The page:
Mascot Change Overdue

Wichita North High School recently changed its mascot from the “Redskins” to the “Redhawks”

Ravi Baker, Reporter

Controversy around the use of indigenous people as mascots has been publicly debated since the 1960s in the US and Canada. Groups of people have historically been used as mascots, especially for sports teams, with mascots like “Vikings” and “Warriors.” The use of these mascots is far less controversial because they haven’t faced centuries of discrimination like Native Americans and are a far broader group of people. Within the past few years, many sports teams, brands and schools have decided to change aspects of their branding that were offensive. The recent rise in brands and sports teams changing their mascots and names came about during the Black Lives Matter movement in 2020, when people began calling out offensive portrayals of disenfranchised groups of people in the media.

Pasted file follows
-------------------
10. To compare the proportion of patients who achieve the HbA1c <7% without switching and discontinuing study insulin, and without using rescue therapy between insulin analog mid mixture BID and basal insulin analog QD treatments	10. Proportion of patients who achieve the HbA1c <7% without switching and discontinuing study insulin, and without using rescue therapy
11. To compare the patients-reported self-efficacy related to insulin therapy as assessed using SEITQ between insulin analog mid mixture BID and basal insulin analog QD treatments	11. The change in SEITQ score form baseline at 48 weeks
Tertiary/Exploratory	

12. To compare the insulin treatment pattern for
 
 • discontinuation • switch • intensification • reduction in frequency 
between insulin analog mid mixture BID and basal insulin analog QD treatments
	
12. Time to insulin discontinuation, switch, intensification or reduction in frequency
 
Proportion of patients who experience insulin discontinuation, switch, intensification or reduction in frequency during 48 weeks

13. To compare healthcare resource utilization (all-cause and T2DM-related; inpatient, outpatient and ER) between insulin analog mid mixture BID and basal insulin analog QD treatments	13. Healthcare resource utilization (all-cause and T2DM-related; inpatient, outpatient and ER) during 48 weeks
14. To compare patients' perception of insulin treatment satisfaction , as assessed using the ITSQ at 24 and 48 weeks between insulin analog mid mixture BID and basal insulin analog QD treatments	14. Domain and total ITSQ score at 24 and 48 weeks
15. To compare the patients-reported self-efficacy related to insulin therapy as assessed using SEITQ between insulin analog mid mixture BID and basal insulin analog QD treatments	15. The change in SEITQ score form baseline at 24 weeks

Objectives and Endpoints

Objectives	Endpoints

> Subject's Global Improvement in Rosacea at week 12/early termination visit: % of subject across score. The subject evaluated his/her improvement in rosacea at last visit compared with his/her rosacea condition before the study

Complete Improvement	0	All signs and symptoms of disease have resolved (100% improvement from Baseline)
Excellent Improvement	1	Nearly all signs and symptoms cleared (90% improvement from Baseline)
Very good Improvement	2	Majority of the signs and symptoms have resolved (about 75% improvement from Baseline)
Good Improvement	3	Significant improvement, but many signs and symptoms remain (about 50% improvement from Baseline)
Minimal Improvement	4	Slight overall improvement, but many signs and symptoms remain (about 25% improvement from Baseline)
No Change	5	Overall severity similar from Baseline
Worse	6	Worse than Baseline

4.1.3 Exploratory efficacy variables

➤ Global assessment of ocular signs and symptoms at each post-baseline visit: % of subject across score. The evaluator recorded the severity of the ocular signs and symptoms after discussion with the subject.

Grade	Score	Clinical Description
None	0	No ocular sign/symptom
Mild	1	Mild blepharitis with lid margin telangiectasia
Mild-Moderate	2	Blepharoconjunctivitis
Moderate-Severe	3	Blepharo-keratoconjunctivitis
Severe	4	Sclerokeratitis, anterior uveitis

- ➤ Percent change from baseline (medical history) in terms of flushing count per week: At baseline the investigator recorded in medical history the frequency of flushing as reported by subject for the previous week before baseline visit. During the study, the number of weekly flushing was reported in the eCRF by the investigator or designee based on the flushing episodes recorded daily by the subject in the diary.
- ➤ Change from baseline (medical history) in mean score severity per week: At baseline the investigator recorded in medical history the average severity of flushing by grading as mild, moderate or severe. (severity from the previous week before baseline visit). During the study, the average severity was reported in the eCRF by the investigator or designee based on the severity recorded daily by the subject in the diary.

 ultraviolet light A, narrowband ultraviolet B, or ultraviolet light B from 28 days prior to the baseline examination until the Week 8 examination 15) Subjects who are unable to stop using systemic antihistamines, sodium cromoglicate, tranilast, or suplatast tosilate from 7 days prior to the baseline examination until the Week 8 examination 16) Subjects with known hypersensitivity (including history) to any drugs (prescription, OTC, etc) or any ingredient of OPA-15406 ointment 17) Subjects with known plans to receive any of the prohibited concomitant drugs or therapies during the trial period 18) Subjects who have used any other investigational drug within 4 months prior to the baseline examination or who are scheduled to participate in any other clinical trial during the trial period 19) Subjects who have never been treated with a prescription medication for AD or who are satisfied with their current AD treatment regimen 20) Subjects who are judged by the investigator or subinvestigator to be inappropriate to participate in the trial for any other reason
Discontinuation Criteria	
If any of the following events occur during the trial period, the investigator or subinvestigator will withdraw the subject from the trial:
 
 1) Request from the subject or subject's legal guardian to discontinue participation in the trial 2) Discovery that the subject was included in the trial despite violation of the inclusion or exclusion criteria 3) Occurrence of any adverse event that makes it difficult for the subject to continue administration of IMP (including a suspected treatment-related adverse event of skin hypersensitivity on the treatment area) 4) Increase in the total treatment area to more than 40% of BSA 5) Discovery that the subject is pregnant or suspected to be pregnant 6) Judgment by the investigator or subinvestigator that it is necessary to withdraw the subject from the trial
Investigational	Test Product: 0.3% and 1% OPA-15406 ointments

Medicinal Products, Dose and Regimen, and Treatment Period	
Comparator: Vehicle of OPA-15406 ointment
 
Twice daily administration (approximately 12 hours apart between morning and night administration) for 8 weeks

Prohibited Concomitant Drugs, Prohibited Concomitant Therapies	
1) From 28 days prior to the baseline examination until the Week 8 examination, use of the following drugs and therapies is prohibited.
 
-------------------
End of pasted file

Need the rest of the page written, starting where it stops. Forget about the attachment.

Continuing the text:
In 2022, Kansas legislature approved a resolution that would encourage the elimination of Native American mascots within five years, but the resolution is non-binding. Over 20 Kansas school districts still use Native American-themed mascots and imagery, including the “Liberal Redskins” and the “Andale Indians,” who call themselves “The Tribe” and do a “tomahawk chop” in unison during sports games. The “tomahawk chop” is also performed by Kansas City Chiefs fans, who have also seen controversy due to their other practices at sports games, such as wearing war paint and headdresses.

Adorning chicken feather headdresses and war paint, holding tomahawks and yelling war cries is not an accurate representation of native culture, but rather reminiscent to stereotypes against natives that have been used to belittle and discriminate against them for years. 

For some people, getting rid of Native American imagery means getting rid of their long-held traditions, but for Native people, seeing images portraying you as a caricature feels demeaning. If a long-held tradition is at the expense of a group of people already underrepresented and oppressed, then the practice should be reevaluated. No longer being able to mock someone else’s culture at football games is far less of a loss than what indigenous people have faced in this country.

The use of offensive caricatures in branding is just one contributing factor in the normalization of racism, but reducing our use of harmful stereotypes can, at least partially, reverse the damage these images have done and create an environment where people are equally and fairly represented.